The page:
Skip to Content

Found 3,985 Resources

Clarifying connections: Navajo Oral History

Smithsonian Libraries
One never knows what kind of material will be next, when cataloging for library branches serving Smithsonian’s 19 museums and research centers.  I recently received a box of DVDs that more »

Forrest C. Pogue Receiving Oral History Award from Benis M. Frank

Smithsonian Archives - History Div
Photograph included in the transcript of the Forrest C. Pogue Oral History Interviews by James C. Tapley, December 19, 1986, in Smithsonian Institution Archives.

In its continuing efforts to recognize and promote high standards in the field of oral history, Oral History in the Mid-Atlantic Region (OHMAR) created an annual award for outstanding and continuing contributions to oral history. The award, named for Forrest C. Pogue, who pioneered oral history in combat during World War II, and who served as an early president of the Oral History Association, was presented to Forrest C. Pogue (1912-1996), the first recipient of the award, by Benis M. Frank, president of OHMAR. Pogue was director of The Dwight D. Eisenhower Institute for Historical Research at the Smithsonian.

Oral history interview with Alexandra Juhasz, 2017 December 19-21

Archives of American Art
Audio: 6 sound files (5 hr., 56 min.) digital, wav

Transcript: 117 pages

An interview with Alexandra Juhasz conducted 2017 December 19 and 21, by Theodore Kerr, for the Archives of American Art's Visual Arts and the AIDS Epidemic: An Oral History Project, at Juhasz's home in Brooklyn, New York.

Juhasz speaks of her commitment to AIDS activism; her intellectual, bohemian, culturally Jewish upbringing; developing her feminism, political consciousness and activism in high school and college; her relationship with James "Jim" Robert Lamb; moving to New York for graduate school in 1986; the beginning of her AIDS activism and video-making practice in the late '80s; reflecting on her privilege and positionality in her activist work; her commitment to making marginal work; Jim Lamb's role in Video Remains, followed by his death and enduring inspiration for her work; the striking and surprising aspects of participating in an oral history; historical and theoretical underpinnings of video-making as an activist strategy and process; making activist video with the WAVE collective; the stakes, challenges, and costs of marginalized communities fighting for self-representation; making activist video with Swarthmore college students; the artistic milieu of New Queer Cinema; producing The Watermelon Woman and recently re-releasing it; moving to Los Angeles and having a period of silence in AIDS activism; returning to AIDS activism by making Video Remains; her ongoing collaborative writing about AIDS with Theodore Kerr; and her most recent projects. Juhasz also recalls Eve Sedgwick, Joe Guimento, Jon Engebretson, Jean Carlomusto, Tom Kalin, Avram Finkelstein, Amber Hollibaugh, Maxine Wolfe, Miguel Prieto, Robert Vasquez-Pacheco, Charles Ludlam, Everett Quinton, Carolyn Lesjak, Yannick Durand, Juanita Mohammed, Sharon Penceal, Aida Matta, Glenda Hasty, Marcia Edwards, Kenrick Cato, Megan Cunningham, Cheryl Dunye, Zoe Leonard, Pato Hebert, Alisa Lebow, Sarah Schulman, Todd Haynes, Ellen Spiro, and others.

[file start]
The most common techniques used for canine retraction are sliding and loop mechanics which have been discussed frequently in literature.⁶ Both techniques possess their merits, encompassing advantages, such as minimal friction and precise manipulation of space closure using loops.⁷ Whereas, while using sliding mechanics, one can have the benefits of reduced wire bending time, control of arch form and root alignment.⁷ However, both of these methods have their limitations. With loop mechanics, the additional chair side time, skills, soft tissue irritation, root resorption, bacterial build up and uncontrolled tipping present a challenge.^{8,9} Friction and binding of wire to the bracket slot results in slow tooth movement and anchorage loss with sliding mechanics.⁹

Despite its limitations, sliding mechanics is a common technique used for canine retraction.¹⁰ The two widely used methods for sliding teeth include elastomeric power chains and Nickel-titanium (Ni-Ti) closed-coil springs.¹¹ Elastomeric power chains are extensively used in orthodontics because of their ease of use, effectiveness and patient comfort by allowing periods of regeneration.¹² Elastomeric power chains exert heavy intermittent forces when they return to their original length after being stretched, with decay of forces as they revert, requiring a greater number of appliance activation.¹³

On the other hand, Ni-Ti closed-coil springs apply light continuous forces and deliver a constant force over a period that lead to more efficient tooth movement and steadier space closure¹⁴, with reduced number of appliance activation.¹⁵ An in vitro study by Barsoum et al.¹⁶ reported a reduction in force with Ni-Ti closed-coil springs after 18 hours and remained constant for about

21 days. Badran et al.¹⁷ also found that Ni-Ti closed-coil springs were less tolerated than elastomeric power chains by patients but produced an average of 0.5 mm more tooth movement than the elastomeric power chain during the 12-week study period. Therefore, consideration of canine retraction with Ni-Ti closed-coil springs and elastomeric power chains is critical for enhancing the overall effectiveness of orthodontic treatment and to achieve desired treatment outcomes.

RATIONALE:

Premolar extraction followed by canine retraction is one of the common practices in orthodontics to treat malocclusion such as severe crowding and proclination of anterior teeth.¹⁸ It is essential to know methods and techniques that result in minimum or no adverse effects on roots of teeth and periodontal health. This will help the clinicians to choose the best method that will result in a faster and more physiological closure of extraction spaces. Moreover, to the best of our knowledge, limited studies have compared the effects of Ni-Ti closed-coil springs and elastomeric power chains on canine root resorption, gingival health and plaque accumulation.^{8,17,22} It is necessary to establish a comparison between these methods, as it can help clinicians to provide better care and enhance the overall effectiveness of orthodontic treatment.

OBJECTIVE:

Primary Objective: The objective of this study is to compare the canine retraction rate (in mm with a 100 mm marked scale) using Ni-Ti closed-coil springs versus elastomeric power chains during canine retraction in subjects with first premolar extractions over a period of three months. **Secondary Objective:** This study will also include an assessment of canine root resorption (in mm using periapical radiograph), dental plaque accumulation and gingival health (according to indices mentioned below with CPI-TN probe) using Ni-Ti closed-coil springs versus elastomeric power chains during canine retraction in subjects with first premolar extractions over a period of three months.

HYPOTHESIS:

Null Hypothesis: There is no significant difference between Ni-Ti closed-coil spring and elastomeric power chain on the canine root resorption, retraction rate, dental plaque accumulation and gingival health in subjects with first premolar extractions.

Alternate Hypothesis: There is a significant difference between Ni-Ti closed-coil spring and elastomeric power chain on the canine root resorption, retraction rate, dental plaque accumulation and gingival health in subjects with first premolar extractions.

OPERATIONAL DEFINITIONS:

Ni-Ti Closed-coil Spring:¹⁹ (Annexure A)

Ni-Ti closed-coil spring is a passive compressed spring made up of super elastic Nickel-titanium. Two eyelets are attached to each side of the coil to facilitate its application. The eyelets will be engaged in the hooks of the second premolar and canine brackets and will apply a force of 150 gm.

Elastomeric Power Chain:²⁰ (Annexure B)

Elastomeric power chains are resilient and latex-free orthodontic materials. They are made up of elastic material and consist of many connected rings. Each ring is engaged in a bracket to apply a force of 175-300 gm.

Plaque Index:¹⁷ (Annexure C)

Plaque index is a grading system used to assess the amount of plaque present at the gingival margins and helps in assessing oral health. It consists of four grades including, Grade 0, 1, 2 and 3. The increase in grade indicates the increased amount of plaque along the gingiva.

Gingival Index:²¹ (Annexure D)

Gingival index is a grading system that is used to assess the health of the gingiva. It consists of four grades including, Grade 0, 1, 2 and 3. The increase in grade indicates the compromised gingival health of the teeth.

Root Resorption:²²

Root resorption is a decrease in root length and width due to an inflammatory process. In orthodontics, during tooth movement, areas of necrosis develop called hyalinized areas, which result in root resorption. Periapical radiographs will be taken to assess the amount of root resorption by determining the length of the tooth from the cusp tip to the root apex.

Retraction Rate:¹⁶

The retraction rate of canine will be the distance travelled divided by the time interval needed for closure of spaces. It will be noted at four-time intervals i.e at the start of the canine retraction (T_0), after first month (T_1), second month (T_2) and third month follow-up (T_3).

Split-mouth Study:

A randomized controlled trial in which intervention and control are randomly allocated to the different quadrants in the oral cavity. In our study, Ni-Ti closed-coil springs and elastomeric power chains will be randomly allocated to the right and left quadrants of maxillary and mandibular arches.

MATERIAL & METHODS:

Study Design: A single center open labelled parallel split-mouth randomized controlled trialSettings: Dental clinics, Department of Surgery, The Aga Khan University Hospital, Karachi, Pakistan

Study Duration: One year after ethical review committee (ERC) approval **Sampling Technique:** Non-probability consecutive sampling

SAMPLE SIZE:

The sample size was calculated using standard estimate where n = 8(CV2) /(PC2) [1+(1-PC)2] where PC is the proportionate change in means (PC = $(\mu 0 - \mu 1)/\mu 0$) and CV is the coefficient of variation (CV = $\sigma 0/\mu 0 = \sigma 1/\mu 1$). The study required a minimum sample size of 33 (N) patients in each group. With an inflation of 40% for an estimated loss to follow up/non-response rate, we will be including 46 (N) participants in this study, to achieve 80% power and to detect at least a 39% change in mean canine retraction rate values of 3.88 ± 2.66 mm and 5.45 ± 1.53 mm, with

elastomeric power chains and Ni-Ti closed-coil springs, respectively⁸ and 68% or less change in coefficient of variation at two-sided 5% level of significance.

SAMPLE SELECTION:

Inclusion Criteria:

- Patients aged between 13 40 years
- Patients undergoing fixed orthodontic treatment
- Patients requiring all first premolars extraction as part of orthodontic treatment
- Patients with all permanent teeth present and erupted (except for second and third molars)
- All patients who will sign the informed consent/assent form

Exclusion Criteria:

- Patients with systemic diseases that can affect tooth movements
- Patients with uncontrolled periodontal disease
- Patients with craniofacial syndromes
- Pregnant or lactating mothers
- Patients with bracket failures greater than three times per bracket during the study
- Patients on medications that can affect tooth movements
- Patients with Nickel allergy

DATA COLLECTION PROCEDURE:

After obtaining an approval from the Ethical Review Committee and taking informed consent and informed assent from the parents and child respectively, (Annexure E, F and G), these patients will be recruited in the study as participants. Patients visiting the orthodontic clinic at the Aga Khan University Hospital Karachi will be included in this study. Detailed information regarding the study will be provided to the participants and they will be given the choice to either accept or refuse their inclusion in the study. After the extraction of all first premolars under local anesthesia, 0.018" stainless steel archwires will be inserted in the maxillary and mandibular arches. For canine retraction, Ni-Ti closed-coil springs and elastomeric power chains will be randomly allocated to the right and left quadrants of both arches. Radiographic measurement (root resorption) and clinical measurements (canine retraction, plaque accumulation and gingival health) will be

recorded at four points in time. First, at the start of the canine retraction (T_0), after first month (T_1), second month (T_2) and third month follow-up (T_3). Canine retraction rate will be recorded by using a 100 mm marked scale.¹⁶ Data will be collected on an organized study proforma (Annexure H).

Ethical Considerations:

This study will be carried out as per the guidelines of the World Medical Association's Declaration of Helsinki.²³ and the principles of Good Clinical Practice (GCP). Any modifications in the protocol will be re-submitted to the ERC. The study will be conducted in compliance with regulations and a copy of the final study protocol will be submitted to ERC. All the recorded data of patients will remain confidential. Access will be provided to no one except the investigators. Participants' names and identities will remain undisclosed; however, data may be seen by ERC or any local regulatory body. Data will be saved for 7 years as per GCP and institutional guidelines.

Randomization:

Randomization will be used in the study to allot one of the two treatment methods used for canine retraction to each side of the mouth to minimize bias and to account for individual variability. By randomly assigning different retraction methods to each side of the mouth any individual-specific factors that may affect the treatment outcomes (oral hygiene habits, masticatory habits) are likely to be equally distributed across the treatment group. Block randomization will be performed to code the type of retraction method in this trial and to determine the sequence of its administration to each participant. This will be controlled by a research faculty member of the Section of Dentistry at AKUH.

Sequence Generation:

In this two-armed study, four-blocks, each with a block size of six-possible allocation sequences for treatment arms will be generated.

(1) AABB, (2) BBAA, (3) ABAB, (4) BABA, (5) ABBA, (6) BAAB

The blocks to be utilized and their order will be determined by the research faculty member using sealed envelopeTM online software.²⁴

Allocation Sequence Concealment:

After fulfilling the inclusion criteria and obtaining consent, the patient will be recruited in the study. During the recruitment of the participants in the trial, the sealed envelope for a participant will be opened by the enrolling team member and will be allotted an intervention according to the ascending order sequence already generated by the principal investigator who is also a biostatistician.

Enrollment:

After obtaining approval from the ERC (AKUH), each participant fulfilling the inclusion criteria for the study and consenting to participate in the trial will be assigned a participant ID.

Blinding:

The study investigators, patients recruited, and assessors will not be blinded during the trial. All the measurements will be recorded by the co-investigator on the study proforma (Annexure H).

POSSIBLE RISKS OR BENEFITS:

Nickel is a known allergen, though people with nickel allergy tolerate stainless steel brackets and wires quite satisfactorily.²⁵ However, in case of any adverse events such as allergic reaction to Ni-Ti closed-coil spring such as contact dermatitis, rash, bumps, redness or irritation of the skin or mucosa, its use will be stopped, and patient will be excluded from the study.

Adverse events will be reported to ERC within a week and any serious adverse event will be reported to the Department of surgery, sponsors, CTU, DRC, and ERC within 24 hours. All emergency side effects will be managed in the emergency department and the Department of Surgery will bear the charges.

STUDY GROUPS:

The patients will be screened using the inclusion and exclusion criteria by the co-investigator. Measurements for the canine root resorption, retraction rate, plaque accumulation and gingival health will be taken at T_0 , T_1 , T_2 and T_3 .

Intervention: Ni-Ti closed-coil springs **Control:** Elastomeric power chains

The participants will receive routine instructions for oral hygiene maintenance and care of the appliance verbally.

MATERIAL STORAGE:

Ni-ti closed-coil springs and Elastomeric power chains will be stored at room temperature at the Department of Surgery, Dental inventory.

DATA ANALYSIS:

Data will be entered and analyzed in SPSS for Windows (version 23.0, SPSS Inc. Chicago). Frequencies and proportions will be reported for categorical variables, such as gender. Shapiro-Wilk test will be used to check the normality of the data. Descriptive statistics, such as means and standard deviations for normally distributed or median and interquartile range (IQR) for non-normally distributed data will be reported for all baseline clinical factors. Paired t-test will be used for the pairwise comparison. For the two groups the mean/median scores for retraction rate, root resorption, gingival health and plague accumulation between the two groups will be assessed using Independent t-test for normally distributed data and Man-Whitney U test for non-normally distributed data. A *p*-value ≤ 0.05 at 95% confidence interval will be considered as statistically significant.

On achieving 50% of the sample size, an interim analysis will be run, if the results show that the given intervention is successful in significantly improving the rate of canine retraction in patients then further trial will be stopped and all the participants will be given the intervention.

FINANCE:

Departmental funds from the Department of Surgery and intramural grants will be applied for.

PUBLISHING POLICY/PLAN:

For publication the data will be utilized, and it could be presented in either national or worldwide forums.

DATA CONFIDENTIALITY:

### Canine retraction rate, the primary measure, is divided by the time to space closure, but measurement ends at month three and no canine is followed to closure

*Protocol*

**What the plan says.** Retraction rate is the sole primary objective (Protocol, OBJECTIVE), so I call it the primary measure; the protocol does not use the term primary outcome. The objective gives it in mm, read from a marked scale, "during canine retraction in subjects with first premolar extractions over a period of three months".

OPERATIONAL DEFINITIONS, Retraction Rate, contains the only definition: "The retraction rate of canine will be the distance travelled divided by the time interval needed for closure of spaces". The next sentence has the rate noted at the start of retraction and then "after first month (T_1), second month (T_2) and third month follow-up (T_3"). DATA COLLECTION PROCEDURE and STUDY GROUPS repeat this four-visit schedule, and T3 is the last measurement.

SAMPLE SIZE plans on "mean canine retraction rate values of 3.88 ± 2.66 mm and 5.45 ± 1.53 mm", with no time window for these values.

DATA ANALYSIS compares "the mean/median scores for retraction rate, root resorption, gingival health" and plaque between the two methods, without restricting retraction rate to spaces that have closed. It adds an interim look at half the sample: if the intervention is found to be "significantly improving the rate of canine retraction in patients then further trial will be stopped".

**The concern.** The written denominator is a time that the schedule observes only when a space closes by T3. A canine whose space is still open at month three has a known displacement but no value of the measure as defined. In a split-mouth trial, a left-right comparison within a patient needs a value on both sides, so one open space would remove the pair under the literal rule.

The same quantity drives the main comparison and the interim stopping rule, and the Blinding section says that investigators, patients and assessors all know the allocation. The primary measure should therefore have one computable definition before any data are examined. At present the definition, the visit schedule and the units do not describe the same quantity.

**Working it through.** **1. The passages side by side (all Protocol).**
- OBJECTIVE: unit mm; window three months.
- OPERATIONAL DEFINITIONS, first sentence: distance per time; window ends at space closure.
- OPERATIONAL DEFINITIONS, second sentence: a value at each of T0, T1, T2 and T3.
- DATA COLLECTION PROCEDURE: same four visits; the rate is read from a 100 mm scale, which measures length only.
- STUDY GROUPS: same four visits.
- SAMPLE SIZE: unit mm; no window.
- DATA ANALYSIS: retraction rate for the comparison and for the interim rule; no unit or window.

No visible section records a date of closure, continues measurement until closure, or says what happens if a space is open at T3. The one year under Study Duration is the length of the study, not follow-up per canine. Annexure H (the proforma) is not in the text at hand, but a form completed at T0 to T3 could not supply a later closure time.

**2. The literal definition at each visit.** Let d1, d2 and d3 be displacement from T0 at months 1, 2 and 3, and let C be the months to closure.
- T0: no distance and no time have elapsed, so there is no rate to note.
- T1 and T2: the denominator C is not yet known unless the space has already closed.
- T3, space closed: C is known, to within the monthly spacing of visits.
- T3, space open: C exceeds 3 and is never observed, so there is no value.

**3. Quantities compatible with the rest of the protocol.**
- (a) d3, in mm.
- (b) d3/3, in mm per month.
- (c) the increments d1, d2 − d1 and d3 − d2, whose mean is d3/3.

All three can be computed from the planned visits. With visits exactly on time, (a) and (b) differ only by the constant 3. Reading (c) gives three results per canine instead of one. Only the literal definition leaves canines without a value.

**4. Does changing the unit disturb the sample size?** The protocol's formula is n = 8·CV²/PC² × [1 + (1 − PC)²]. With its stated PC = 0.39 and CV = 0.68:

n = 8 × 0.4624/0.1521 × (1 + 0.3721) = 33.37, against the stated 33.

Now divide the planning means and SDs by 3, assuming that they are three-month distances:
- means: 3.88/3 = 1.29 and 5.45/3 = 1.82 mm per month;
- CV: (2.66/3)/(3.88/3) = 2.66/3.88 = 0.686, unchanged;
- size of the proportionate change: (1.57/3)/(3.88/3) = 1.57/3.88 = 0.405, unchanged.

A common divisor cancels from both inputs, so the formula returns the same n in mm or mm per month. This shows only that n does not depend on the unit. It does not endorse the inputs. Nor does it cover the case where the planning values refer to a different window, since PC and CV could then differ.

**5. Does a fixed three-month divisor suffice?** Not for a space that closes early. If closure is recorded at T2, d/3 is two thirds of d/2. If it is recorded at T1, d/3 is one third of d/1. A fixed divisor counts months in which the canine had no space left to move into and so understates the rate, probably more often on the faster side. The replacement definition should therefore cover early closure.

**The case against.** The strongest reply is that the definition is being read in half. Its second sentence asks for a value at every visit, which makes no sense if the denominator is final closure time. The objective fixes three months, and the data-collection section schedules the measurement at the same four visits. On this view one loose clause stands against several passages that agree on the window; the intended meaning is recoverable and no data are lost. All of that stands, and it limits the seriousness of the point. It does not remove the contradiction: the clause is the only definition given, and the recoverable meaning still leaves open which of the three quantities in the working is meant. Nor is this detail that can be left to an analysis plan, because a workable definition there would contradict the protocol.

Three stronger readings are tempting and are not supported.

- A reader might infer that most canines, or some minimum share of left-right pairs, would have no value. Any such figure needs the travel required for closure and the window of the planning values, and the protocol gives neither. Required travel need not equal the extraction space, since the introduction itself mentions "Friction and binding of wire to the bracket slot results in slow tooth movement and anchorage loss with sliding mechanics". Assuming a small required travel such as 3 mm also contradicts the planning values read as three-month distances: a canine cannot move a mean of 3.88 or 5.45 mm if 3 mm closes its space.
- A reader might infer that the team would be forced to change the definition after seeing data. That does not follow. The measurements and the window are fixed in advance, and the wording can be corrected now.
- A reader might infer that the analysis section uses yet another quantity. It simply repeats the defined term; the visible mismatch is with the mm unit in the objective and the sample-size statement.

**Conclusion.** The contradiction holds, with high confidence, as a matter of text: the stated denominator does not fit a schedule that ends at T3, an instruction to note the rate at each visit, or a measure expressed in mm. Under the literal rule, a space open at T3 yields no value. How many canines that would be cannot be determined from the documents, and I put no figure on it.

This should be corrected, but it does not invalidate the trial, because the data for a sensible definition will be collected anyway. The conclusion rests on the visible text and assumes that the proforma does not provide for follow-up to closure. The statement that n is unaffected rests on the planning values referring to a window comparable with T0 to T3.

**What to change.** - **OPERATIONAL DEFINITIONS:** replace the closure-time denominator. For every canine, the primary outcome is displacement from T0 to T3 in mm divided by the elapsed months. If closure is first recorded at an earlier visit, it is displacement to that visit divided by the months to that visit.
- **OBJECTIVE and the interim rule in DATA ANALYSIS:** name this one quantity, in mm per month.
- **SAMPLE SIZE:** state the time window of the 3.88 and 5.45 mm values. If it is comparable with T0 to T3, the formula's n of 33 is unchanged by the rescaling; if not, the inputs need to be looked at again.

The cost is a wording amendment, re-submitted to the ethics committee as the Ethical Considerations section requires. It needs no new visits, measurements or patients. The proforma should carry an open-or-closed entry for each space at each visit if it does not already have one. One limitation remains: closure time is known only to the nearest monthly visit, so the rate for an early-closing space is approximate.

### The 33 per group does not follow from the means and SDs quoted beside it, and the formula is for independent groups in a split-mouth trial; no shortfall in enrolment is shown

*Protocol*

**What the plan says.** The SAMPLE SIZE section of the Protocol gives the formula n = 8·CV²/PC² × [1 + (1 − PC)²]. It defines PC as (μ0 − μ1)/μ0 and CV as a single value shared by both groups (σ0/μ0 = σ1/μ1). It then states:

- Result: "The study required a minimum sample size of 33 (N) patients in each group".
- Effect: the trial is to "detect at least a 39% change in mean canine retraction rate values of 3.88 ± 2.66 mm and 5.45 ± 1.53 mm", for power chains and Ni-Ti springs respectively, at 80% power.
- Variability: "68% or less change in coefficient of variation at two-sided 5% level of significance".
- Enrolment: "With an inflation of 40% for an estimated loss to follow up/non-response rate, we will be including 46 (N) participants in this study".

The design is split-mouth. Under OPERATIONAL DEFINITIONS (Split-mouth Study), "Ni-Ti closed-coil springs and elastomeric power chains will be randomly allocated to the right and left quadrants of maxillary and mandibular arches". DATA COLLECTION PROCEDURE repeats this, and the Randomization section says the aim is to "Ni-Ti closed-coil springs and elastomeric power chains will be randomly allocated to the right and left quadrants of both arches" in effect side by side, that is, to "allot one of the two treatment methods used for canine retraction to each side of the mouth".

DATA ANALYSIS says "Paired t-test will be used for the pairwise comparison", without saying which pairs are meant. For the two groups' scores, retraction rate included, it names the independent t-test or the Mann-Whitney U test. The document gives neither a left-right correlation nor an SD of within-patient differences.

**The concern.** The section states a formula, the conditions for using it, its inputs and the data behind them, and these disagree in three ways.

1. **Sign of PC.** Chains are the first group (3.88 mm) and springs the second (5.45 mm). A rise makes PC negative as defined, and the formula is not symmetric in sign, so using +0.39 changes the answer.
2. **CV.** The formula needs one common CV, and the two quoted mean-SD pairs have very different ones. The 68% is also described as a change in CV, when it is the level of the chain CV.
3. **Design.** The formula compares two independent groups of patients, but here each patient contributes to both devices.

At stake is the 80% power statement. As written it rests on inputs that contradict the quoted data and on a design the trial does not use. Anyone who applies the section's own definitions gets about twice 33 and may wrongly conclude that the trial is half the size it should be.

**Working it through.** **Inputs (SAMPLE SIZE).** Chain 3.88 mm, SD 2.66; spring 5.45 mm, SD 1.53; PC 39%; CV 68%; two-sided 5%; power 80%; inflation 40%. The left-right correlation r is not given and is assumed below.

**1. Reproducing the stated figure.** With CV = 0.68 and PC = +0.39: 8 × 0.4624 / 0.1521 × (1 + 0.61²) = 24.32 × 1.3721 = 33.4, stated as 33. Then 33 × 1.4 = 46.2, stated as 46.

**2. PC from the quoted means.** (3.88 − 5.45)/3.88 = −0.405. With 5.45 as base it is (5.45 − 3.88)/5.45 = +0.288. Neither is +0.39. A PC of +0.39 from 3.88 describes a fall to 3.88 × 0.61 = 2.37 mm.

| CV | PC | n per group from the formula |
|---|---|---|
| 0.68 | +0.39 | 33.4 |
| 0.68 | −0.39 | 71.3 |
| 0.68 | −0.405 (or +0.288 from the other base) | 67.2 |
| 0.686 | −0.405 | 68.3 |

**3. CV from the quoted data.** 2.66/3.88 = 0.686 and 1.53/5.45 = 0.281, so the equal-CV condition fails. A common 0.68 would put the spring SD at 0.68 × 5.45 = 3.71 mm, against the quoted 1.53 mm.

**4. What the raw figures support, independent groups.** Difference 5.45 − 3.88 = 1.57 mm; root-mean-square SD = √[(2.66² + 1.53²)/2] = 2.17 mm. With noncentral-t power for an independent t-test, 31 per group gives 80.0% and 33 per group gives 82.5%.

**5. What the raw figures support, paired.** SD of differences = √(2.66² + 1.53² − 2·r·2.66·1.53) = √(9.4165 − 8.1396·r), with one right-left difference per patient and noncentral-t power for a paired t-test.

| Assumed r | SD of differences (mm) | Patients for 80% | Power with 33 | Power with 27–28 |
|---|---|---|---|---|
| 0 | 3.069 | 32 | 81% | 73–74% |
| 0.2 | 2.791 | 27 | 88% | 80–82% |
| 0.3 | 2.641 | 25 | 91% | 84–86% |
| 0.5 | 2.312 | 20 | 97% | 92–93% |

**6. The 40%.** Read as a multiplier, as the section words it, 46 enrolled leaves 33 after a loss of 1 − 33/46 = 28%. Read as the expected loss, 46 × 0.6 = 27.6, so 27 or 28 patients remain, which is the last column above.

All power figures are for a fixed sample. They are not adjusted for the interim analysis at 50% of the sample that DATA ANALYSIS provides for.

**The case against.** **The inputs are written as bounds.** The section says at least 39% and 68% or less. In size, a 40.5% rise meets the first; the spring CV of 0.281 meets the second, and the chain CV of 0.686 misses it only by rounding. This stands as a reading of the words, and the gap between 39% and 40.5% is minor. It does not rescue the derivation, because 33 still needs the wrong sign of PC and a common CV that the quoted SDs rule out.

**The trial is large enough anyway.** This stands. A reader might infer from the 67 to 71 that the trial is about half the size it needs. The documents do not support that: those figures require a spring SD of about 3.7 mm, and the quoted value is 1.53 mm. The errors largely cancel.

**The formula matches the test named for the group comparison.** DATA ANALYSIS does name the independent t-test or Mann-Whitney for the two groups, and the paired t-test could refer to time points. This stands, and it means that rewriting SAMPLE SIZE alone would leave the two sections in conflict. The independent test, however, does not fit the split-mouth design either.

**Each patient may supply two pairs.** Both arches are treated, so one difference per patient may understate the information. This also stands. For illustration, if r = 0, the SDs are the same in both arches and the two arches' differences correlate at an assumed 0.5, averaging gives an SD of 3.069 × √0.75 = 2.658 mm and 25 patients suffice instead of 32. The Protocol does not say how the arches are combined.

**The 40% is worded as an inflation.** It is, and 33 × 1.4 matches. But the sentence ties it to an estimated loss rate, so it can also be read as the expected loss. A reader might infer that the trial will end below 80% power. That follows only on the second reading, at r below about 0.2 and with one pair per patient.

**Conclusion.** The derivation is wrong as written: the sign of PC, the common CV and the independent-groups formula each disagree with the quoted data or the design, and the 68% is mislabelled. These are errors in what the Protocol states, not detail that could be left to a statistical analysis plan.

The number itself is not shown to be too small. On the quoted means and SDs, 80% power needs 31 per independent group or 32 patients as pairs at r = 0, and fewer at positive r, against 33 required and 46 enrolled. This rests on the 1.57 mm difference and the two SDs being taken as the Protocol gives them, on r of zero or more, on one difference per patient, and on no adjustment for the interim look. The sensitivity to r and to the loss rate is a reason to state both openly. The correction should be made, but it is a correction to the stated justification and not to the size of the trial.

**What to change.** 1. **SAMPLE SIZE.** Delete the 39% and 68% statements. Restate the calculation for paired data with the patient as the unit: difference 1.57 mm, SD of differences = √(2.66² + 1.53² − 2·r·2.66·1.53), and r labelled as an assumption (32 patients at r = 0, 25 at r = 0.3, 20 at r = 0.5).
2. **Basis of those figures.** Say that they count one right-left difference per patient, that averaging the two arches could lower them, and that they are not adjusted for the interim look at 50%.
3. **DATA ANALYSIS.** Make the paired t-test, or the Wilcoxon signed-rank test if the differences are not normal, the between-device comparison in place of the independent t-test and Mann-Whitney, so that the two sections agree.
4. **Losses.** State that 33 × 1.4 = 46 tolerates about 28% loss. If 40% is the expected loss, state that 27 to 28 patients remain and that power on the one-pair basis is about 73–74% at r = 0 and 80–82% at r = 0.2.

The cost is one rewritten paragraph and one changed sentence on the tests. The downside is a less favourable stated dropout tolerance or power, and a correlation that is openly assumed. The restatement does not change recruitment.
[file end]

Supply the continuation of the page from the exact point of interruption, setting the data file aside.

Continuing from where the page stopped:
An Oral History of "Star Trek"

Smithsonian Magazine
The trail-blazing sci-fi series debuted 50 years ago and has taken countless fans where none had gone before

Oral history interview with Cliff Joseph, 1972

Archives of American Art
Transcript: 9 pages

Interview of Cliff Joseph conducted in 1972, by Doloris Holmes, for the Archives of American Art "Art World in Turmoil" oral history project. Joseph discusses the formation of the Black Emergency Cultural Coalition, which he co-chaired, in response to a show at the Metropolitan Museum of Art called "Harlem on My Mind." He talks about the impact of the black experience in art, his own art, and his affiliation with social protest artists. He describes the Coalition's attempts to persuade the Whitney to produce a show of black artists with a black curator.

Oral history interview with Alice Wengrow, 1973